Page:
Which one do you want? This?

No, the fourth next to it.

Should we use four or fourth here? When they say the one next to it, they apparently have not used the word first. I want to say that I do not want the one next to it. I want the thing that its distance is four items away.

  • The fourth what? The fourth one. one was in your question, so why not use it? – user3169 Jul 22 '15 at 22:00
  • Without knowing the context, I can say that "fourth" might refer to a portion of some greater whole. Alice: I would like a piece of pizza. Bob (looking at a pizza divided in four): Which one do you want? This? Alice: No, the fourth next to it. – Obie 2.0 Jul 22 '15 at 23:28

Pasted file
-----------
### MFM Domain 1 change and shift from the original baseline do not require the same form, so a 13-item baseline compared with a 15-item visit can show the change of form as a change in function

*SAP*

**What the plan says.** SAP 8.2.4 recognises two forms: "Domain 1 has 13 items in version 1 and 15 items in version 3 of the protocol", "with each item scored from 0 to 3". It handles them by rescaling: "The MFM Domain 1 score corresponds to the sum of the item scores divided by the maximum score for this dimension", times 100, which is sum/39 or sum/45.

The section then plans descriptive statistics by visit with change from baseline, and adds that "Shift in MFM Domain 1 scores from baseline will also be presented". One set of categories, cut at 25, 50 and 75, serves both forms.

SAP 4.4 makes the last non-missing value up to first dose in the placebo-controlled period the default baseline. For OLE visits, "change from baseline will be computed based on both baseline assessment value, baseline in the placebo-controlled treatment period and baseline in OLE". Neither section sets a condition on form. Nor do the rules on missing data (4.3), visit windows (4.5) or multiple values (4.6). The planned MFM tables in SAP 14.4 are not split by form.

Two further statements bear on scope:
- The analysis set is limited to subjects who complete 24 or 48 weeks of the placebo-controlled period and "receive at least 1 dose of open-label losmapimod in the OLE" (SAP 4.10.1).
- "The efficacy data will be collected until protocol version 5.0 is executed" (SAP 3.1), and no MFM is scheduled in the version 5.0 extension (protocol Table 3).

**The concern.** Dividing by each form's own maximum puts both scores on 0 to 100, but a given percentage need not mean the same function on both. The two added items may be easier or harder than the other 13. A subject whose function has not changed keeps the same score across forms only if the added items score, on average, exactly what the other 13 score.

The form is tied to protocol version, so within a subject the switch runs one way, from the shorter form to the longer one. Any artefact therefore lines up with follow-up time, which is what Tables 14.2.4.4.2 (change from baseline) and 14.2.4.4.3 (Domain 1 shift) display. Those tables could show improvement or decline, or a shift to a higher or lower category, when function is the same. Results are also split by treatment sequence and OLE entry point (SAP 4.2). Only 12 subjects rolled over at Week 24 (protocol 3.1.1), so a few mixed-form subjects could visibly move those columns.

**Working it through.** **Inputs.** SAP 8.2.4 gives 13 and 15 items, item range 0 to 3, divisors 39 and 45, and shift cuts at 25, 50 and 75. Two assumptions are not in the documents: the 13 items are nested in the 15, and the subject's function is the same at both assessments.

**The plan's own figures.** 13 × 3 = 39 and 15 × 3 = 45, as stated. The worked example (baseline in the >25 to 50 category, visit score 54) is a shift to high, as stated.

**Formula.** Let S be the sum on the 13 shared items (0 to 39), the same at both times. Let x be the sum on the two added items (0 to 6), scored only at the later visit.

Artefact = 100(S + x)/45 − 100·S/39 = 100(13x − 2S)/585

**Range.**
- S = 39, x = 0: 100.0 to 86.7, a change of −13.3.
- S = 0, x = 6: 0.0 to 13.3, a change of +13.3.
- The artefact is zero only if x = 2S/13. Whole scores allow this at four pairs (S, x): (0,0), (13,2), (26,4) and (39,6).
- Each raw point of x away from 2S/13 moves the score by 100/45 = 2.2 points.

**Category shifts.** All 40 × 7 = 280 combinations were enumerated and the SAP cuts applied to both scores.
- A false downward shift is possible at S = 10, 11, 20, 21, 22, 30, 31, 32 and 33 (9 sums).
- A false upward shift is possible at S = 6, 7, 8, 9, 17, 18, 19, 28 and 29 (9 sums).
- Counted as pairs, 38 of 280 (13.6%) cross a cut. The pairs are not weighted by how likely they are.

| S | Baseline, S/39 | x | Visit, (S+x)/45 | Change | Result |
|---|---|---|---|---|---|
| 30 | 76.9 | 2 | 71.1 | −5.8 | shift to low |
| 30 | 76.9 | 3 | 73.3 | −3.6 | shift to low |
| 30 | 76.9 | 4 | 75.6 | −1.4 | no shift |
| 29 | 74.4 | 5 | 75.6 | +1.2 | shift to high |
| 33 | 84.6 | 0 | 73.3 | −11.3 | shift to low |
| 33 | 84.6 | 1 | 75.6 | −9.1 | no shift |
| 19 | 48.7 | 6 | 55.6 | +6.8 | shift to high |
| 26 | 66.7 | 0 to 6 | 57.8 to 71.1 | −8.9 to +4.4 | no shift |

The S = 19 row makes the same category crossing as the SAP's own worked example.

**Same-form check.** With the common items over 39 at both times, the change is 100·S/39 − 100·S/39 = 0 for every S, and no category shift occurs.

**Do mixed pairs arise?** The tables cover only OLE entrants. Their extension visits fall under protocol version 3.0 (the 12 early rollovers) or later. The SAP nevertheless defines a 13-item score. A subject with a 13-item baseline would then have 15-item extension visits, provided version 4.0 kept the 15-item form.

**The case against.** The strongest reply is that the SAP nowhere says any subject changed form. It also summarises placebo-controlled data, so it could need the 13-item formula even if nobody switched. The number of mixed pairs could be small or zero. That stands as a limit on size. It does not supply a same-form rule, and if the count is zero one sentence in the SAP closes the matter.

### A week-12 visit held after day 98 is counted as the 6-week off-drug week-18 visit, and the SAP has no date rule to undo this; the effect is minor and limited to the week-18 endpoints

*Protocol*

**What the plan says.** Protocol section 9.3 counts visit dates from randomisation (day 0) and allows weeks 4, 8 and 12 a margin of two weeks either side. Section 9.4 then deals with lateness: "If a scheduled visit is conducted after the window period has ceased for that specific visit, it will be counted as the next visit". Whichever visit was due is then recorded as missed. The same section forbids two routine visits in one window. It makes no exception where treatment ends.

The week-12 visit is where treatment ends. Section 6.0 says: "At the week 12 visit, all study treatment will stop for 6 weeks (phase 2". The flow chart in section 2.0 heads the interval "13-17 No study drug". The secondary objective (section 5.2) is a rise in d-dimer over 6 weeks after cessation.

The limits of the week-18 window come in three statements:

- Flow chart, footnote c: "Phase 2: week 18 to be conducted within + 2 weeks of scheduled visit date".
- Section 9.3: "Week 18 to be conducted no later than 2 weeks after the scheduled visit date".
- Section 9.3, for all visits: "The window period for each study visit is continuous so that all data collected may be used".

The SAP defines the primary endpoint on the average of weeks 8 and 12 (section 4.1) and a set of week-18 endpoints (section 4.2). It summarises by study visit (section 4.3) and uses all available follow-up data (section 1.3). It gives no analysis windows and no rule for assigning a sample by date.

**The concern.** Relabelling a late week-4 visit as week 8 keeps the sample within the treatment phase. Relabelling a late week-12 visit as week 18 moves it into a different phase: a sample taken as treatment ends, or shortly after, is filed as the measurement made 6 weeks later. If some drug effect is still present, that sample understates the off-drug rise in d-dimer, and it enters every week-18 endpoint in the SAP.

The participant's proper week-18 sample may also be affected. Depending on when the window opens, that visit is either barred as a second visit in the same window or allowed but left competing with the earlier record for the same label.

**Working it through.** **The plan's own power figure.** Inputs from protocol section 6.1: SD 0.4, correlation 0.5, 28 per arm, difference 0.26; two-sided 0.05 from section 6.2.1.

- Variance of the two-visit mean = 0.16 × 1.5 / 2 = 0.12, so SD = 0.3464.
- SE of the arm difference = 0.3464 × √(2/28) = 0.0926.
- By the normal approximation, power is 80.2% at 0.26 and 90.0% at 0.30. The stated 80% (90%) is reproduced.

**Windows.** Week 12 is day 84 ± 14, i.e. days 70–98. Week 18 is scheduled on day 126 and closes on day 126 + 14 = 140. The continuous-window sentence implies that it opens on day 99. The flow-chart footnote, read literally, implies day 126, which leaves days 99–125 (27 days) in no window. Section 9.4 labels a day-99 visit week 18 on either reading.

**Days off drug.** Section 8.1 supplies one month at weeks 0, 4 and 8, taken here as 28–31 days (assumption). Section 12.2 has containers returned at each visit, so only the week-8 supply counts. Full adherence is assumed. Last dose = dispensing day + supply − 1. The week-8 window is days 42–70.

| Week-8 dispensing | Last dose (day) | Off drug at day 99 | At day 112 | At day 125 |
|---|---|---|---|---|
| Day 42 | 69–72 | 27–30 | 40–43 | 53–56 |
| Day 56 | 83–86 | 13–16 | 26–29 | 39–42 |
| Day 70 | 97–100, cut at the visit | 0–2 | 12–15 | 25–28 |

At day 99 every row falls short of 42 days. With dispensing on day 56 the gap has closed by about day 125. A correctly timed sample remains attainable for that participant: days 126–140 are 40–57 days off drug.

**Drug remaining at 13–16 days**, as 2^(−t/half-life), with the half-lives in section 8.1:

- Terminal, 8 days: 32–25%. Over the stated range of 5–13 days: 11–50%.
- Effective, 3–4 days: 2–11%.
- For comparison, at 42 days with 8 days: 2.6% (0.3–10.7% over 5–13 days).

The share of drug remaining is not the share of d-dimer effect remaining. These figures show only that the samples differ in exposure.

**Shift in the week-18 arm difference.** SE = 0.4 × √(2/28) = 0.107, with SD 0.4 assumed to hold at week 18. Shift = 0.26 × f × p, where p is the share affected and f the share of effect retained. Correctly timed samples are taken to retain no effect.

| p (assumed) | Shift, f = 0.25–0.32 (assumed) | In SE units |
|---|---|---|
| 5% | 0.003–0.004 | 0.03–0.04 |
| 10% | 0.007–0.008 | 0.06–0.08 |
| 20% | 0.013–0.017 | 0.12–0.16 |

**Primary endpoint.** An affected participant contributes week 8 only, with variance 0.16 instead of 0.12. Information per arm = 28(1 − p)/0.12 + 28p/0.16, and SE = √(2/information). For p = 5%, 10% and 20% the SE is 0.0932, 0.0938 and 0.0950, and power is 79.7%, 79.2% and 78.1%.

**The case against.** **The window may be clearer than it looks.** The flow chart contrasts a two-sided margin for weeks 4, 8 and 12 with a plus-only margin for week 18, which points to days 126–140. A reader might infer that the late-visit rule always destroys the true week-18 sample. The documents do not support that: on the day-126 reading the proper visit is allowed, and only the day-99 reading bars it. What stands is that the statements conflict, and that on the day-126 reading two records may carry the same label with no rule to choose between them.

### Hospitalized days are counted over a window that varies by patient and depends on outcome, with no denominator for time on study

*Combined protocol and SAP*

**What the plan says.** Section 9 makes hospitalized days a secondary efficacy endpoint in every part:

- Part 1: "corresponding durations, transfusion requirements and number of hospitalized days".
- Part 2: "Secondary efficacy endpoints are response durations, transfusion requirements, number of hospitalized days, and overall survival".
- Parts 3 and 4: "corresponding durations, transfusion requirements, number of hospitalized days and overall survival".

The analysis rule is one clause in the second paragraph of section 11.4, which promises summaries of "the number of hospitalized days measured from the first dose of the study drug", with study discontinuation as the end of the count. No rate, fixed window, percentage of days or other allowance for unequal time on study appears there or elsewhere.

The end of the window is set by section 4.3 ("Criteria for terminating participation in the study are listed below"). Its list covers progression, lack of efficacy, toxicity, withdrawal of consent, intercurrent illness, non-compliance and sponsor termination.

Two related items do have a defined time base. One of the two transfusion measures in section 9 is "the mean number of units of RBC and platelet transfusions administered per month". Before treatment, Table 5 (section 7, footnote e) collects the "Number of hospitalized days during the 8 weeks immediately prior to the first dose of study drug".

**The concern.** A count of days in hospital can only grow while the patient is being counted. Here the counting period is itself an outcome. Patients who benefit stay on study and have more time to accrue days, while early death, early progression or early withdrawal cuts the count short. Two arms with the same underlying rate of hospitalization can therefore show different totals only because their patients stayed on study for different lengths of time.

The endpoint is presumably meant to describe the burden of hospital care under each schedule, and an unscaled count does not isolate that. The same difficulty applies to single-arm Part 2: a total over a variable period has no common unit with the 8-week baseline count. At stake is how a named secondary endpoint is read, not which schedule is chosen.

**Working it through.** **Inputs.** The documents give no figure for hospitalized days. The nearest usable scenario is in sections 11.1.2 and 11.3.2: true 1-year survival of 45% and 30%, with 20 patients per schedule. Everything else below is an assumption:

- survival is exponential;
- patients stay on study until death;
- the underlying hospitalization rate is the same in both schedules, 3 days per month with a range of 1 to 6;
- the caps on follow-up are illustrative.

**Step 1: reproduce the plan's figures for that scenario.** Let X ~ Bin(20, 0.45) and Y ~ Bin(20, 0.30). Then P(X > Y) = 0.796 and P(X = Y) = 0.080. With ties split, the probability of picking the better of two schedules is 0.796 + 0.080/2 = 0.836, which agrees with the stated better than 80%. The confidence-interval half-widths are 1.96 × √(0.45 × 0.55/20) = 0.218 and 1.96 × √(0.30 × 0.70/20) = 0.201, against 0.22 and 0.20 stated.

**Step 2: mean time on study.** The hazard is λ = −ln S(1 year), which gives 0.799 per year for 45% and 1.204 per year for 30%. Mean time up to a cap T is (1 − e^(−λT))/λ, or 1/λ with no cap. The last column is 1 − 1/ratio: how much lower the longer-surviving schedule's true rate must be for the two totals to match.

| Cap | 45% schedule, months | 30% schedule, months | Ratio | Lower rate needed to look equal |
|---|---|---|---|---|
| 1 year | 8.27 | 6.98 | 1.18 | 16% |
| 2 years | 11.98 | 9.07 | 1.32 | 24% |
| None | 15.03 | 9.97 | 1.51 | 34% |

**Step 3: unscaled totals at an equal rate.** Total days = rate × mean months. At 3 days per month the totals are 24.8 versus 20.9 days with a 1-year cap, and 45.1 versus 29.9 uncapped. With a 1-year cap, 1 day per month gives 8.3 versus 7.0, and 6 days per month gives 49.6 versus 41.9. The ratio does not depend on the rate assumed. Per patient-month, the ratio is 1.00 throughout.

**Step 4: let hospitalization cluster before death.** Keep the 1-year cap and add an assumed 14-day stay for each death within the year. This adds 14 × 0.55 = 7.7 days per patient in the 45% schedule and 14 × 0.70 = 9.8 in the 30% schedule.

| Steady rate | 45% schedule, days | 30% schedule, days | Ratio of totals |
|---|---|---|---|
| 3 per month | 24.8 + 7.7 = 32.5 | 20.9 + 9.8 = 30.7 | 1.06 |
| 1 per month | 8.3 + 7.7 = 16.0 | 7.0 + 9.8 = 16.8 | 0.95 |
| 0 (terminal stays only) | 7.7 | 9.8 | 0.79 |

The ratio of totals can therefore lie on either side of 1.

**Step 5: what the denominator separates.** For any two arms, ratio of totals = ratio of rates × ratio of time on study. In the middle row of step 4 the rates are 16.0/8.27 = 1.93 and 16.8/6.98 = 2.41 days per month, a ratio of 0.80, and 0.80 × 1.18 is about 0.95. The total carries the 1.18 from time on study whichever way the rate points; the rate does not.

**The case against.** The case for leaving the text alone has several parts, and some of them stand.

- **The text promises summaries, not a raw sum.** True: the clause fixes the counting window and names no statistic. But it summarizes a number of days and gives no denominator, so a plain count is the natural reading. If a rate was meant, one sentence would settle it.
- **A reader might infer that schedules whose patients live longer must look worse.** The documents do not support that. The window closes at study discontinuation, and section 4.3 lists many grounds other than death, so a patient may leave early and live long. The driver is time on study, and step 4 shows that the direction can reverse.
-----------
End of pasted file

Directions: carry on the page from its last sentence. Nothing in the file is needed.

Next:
• Admittedly, this sort of construction would be seen more frequently with "third" and "half." – Obie 2.0 Jul 22 '15 at 23:29

While it may be understood you might want to say:

No, I want the fourth one to the left/right of it

However I would say,

No, I want the fourth from the left/right

Where you count the number of items the object you want is from the edge of the row. Although usually it is occasionally easier to point and just say "No, that one is he one I want."

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